Film Reviews

Yankee Panky

As Goldie Hawn traipses through it early in Housesitter, the fictional New England town of Dobbs Mill (Concord and Cohasset, Massachusetts) is a patch of retro-colonialist Americana: star-spangled flags hang over modestly ornamented homes, the wood-panel architecture recalls the idealistic haze of Norman Rockwell's illustrations for the Saturday Evening Post, the bare yards and porches match Edward Hopper's eerily tranquil storefront settings. Pastels predominate in Dobbs Mill; everything is tastefully scaled down. The handful of gardens and ponds could have been divined by Barbara Bush for Kennebunkport. It's a whitey-white nirvana, and, it scarcely needs adding, a Republican one.

The folks who inhabit this imperturbable Yankee retreat are no less consistently drawn - men wear tight-collared shirts and red bow ties a la George Will, women bear monikers like Becky and Edna, and both sexes match the emotional openness of a turtle and the warmth of raspberry sorbet. All of which could make for an agreeably trenchant treatment of the WASP contingent and its vaunted dysfunctionalism - perhaps a mean-spirited spoof on Ordinary People. But Housesitter is a comedy - a wanna-be broad comedy about coldness and displacement, with the least amusing quarter of American society - led by an ever-implosive Steve Martin - playing straight man to Goldie Hawn's liberated bird. This film is directed by Frank Oz, a disciple of the late Jim Henson and whose previous movies, Little Shop of Horrors and Dirty Rotten Scoundrels, also featured Martin as funnyman. Which should give potential viewers ample warning of the film's pedigree.

In Housesitter, Martin reprises his Everyman/clown persona as Newton Davis, an architect living in Boston, who designs and builds a dream house in Dobbs Mill for his perenially plaid country sweetheart, Becky (Dana Delany), who, believing Newton to be benign buffoon, turns him down on matrimony. It's a predictable role for Martin, one he could play in his sleep (and has, in several pictures): the promising loser. And yet, we're intended to assume that the design of Newton's dream house is proof plenty that he's some order of architectural genius. But only the huge red ribbon around this uninhabitable post-modernist structure suggests any degree of invention. (For instance, where did Newton purchase that elongated strand? Ribbons 'R Us?)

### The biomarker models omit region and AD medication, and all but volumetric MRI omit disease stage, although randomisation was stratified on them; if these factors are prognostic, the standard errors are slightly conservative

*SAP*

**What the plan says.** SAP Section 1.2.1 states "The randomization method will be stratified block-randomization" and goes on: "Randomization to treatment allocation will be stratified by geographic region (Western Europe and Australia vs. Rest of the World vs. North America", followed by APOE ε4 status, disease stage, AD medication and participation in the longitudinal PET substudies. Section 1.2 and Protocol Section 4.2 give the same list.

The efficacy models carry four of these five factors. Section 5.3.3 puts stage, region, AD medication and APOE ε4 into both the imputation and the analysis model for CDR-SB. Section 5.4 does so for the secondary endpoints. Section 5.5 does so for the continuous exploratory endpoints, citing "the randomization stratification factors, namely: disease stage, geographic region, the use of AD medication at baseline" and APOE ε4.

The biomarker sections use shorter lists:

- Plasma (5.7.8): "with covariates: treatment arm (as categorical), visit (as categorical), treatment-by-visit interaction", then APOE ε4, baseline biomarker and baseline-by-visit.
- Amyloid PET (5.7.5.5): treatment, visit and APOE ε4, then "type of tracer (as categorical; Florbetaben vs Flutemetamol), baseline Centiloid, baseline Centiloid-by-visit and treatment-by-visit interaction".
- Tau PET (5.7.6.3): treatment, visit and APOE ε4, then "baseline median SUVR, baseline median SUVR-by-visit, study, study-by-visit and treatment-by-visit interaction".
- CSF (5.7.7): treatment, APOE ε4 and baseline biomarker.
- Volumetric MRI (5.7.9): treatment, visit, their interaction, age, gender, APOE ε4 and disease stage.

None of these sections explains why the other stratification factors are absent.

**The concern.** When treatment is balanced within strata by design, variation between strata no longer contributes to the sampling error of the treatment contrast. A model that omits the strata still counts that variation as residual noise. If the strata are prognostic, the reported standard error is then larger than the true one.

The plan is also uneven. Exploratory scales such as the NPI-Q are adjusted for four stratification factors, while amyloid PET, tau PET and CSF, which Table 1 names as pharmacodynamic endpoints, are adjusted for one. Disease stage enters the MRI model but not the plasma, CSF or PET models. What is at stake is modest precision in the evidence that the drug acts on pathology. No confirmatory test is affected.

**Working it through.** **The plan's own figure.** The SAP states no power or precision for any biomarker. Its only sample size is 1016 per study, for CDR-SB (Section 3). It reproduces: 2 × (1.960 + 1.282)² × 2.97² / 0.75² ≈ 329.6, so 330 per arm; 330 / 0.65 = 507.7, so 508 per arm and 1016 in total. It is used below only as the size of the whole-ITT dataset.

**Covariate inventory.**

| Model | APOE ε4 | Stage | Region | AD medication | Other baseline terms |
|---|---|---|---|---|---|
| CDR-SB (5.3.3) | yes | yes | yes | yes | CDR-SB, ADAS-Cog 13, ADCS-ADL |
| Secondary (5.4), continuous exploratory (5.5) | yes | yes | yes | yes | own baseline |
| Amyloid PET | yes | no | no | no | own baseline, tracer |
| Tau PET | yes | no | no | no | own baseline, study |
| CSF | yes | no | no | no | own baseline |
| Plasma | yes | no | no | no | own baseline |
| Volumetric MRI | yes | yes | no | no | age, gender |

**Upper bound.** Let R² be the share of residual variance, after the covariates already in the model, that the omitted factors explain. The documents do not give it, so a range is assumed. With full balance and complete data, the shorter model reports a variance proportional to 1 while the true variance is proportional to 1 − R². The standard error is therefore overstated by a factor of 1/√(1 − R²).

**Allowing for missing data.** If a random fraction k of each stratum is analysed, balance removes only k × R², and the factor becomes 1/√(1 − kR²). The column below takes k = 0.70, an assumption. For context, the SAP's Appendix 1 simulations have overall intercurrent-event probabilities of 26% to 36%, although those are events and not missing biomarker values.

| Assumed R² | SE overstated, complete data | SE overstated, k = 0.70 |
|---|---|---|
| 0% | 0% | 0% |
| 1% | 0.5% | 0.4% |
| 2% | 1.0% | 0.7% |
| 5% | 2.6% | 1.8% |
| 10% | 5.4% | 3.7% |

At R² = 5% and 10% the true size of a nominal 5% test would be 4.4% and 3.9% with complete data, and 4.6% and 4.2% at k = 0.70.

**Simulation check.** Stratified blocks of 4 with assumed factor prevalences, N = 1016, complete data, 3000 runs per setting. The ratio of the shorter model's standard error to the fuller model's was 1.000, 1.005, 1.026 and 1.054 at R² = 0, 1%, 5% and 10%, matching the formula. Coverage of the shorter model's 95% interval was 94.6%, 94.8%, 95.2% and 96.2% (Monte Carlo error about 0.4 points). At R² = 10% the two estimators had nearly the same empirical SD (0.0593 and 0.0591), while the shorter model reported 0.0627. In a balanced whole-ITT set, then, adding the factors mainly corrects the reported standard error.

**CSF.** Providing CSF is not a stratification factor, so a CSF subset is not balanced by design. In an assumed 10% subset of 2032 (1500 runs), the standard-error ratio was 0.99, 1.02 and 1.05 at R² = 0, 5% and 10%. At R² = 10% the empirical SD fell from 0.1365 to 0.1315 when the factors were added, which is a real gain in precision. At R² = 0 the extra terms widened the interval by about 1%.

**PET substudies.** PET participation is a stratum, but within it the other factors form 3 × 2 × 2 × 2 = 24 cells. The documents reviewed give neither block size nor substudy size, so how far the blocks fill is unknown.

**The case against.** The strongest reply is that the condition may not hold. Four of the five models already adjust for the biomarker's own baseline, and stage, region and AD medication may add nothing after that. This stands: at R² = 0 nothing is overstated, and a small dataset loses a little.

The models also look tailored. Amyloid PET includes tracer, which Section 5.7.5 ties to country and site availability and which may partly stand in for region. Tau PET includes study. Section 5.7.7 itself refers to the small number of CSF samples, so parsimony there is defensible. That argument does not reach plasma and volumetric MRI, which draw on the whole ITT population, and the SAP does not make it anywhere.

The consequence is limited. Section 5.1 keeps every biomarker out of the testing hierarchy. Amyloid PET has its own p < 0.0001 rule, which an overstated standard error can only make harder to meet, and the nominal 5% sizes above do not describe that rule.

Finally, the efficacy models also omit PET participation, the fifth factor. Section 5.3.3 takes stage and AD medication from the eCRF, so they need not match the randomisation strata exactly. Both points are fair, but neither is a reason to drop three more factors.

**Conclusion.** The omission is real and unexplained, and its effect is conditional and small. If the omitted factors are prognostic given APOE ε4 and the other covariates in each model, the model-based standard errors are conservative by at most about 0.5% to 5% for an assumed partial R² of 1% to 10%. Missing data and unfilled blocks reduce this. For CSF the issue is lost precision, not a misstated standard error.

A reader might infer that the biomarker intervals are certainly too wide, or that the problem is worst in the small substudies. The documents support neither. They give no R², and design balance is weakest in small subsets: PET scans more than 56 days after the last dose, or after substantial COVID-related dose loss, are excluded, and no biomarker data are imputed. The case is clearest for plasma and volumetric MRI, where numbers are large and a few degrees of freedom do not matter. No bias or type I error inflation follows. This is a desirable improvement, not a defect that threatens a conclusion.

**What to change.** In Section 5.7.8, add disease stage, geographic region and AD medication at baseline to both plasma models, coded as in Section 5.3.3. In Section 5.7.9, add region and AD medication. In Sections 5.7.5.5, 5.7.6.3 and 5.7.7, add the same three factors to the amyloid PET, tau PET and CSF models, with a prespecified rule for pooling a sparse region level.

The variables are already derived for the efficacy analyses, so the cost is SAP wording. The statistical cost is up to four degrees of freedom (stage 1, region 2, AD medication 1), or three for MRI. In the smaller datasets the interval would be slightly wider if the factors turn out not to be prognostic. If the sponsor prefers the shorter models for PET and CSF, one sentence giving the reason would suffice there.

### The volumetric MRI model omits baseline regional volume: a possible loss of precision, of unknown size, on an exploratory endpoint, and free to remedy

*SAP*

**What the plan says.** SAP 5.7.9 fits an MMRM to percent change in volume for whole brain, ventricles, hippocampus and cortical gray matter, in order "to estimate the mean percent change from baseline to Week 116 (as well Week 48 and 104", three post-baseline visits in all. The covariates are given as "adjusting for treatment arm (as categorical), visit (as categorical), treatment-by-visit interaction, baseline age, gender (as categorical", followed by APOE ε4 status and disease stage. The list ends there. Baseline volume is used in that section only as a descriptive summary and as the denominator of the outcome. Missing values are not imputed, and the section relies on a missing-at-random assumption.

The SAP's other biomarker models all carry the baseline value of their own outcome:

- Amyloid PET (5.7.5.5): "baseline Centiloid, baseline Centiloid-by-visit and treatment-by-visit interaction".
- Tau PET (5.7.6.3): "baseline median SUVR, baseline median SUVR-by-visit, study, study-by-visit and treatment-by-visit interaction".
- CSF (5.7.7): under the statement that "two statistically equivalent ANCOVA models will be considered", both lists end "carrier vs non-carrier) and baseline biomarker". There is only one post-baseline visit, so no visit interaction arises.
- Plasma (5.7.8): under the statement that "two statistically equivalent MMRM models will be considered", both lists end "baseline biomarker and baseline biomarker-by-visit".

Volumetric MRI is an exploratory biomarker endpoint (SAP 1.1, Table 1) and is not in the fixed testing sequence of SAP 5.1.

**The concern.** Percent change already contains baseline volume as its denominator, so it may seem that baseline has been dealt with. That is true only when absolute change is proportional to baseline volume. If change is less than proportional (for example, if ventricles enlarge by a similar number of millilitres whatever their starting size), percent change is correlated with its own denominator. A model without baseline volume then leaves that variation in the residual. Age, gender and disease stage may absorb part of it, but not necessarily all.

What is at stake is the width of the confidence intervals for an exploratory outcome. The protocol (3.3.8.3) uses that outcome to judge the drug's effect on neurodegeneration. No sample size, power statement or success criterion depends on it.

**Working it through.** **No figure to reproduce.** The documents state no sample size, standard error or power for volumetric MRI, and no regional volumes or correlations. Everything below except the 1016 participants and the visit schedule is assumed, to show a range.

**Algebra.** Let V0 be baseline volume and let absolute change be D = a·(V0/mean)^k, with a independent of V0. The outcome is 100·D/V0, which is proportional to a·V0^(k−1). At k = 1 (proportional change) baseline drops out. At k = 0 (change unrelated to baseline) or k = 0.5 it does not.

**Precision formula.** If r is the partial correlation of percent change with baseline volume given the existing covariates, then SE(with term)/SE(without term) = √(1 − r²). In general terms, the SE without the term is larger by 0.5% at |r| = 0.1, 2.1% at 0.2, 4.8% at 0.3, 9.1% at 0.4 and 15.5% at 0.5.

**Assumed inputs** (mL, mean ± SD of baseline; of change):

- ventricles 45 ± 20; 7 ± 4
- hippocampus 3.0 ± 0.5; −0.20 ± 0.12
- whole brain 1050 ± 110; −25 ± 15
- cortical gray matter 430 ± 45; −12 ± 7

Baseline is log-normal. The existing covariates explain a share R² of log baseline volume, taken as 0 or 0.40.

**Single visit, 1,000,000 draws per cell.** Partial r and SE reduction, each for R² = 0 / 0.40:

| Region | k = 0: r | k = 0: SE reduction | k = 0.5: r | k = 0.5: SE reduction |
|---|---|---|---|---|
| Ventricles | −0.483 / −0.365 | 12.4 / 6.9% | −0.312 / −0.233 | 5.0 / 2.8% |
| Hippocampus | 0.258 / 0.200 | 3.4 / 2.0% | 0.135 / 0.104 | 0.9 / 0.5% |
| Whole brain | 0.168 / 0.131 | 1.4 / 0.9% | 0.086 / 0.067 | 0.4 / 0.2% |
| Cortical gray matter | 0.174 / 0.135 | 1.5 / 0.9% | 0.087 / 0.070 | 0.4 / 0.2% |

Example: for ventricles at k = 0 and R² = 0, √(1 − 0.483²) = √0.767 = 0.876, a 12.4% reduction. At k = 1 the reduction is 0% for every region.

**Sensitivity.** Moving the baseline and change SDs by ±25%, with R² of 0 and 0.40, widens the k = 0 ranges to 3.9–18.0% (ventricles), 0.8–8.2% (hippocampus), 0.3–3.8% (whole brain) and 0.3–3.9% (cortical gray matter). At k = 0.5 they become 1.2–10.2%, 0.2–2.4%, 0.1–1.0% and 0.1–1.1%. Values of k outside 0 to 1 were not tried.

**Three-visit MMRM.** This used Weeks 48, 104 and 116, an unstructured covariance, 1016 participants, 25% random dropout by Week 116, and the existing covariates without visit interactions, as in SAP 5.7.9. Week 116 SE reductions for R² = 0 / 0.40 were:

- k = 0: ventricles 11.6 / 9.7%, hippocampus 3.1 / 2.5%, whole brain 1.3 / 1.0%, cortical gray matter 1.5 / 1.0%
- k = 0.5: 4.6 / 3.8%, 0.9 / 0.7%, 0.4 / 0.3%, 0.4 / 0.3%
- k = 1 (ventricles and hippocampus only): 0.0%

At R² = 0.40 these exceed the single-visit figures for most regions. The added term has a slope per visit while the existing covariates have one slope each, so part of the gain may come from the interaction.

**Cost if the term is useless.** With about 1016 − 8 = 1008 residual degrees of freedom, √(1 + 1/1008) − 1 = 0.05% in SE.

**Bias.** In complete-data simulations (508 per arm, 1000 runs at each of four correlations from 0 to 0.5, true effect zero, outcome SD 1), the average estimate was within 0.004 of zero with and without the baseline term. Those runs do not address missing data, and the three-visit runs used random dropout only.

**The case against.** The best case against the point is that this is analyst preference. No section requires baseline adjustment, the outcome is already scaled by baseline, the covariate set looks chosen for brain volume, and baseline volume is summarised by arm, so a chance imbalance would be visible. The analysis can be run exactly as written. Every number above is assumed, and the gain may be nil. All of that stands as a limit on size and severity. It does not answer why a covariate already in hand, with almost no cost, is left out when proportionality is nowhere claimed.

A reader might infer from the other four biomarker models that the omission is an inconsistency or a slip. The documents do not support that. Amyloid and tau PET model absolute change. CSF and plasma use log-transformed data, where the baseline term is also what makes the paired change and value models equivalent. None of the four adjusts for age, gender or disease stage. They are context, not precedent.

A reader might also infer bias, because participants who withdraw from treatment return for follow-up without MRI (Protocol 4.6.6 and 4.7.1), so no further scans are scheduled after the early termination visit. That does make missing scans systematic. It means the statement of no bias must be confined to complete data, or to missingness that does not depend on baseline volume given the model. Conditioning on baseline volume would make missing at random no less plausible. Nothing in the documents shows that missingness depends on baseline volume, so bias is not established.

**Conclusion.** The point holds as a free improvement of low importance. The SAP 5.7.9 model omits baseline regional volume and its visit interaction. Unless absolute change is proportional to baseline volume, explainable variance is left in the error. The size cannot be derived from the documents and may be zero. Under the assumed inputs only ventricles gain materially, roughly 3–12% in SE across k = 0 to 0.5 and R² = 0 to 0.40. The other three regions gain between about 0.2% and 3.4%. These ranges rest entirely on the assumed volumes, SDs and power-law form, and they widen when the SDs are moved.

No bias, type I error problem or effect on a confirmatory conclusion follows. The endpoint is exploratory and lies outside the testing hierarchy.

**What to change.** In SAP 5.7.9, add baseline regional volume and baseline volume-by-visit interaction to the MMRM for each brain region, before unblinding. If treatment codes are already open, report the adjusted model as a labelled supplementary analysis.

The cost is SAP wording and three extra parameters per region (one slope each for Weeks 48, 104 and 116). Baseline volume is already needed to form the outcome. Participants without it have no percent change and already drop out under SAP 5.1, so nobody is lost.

The agent provocateuse fueling this predestined progress is Goldie Hawn's Gwen, a pert but street-smart waitress working at the Cafe Budapest, a Hungarian restaurant in Boston. Newton meets and taunts her with plays on her name (such as "Gwen do you gwet off?" and "Gwhere do we gwo?"), then manages to lay her. During the course of their one-nighter at Gwen's apartment, he describes the dream house and, when she wakes up the next morning and sees Newton has fled the coop, Gwen hits the road for Dobbs Mill. Hell hath no fury like a waitress scorned.

Then comes the funniest sequence - albeit unintentionally - of the entire affair. After getting off the bus, Gwen walks around Dobbs Mill, and edges her way toward Newton's empty manor. This sequence means to present the town to us, but it serves as more of a reminder than an introduction. I'm referring, of course, to Goldie Hawn's butt, which swings ever so winningly from one shot to the next as Gwen makes her way. Every aforementioned passageway and corner of Dobbs Mill is preceded, or followed, by Goldie's denimed bahoola. This gluteal glut must be a clause in Hawn's contract, for there can be no other conceivable reason for a director, cinematographer, and crew to devote so many camera angles in praise of the Hawn posterior, which, I report, is as shapely as ever for a 46-year-old star. (If it is contractual, Goldie Hawn and Rob Lowe must share agents.)

Thereafter, Gwen meets Newton's parents (Julie Harris and Donald Moffat), claims to be his wife, and, as if by magic, warms their frosty Brahmin hearts and wins them over. When Newton finds out that Gwen has taken over his house, he flips out, then sees a way of using the new situation - and Gwen's indefatigable supply of fabrications - to woo back the buck-toothed Becky he so loves. None of these lies are terribly original, but even so, Newton calls Gwen "the Ernest Hemingway of bullshit." Everything comes to its slapsticky conclusion at a party at the house, where Gwen sees to it that Newton's boss (Richard B. Shull) hands him a promotion - and he sees the truth in himself, that he loves her, not Becky. A happy ending, then, with money and love offered again as mutually inclusive metaphors for the glory of America.

A word about Richard B. Shull. I have no idea who he is, but I have a rather definitive impression of what he is. The press information informs us that he's a veteran stage actor. But the Parkinsonian delivery and silent-picture mugging of this aging thespian is one of the few remaining gut-bursting attributes in Housesitter - providing, that is, anyone has the stomach to stick it out to the bitter end.

Candice Russell, the film critic for the Sun-Sentinel and a good friend, called him "a General Hospital reject" whose oratorical style was "pure Kate Hepburn." For some reason, though, she didn't include this right-on-the-money observation in her review, so relaying it falls on me. What I will say is that anyone whose aesthetic and histrionic tastes are satisfied by Housesitter should sit a while longer on it.

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Rafael Navarro